Coke's Honesty Campaign And What it Means for Marketers
Coke’s Honesty Campaign And What it Means for Marketers
Coke’s Honesty Campaign And What it Means for Marketers

Clearly, Coke scored a winner with its brilliant social experiment in Portugal last month.

The backdrop was a popular soccer match between two top teams in Lisbon. With tickets expensive and scarce, Coke planted a wallet in a bustling shopping center. Inside was $200 and a ticket to the soccer event. Then it sent in a camera crew team to tape the reactions of people in the street.

Portugal must be a haven for honesty. Amazingly, 95% of the people who found the wallet and the valuable goodies turned it in. These Good Samaritans seemingly did this because it was the right thing to do, not for financial reward. But Coke surprised them by giving them a ticket to the soccer game and putting them up in their own special sections. They were even honored at halftime on the stadium’s big screen.

This was a brilliant campaign on several fronts, and there’s a slew of lessons for social marketers.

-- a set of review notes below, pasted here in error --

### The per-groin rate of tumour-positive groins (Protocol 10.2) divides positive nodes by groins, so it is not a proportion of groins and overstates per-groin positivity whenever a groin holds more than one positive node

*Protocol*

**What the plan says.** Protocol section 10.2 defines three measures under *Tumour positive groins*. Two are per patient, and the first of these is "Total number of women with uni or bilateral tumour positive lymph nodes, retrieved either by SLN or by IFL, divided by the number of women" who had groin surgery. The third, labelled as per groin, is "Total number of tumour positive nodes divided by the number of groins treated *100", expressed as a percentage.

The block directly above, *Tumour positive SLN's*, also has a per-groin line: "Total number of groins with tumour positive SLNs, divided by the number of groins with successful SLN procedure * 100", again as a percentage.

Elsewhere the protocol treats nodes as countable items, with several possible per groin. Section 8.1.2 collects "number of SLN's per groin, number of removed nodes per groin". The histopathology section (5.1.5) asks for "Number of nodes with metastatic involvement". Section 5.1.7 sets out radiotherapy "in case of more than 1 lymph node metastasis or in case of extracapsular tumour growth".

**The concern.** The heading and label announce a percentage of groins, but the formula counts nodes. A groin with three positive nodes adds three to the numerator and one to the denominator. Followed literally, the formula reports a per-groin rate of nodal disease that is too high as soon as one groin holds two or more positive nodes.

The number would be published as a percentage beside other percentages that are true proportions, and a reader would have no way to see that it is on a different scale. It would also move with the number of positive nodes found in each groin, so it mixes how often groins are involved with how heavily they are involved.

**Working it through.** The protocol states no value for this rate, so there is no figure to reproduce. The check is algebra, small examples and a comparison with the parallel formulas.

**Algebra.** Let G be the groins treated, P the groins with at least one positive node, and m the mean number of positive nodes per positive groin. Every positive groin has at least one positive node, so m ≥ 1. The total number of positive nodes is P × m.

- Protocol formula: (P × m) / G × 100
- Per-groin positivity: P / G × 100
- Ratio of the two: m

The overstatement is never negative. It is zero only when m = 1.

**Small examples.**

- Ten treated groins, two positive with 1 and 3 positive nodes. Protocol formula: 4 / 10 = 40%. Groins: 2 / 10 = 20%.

• It put the spotlight on people, not the brand. How many of us have fought this battle-trying to get companies to quit thinking about their products and start thinking about their customers, and larger audiences? Coke put a huge spotlight on the Good Samaritans, so we end up falling in love with these people and the principles they represent. Of course the positive emotional reaction spills over to the brand.
  • It created a human story, a narrative: The story highlighted human “goodness” and concludes that ultimately people who act on principles are rewarded. I think people are desperate for human stories that transcend the everyday drum beat of negative news to showcase positive principals. It reinforces the feeling that there are good people out there, and that the human community we’re all part of isn’t really that bad (“There’s reasons to believe in a better world”) . See how Coke embellished this and brought it to a new level in their video.
  • It was natural: Coke could have paid people to do good deeds, or held talent contests , mimicking American Idol (yawn). This wasn’t another “reality” TV fake-out. The expressions, reactions, and the way these people responded felt very real because it was real.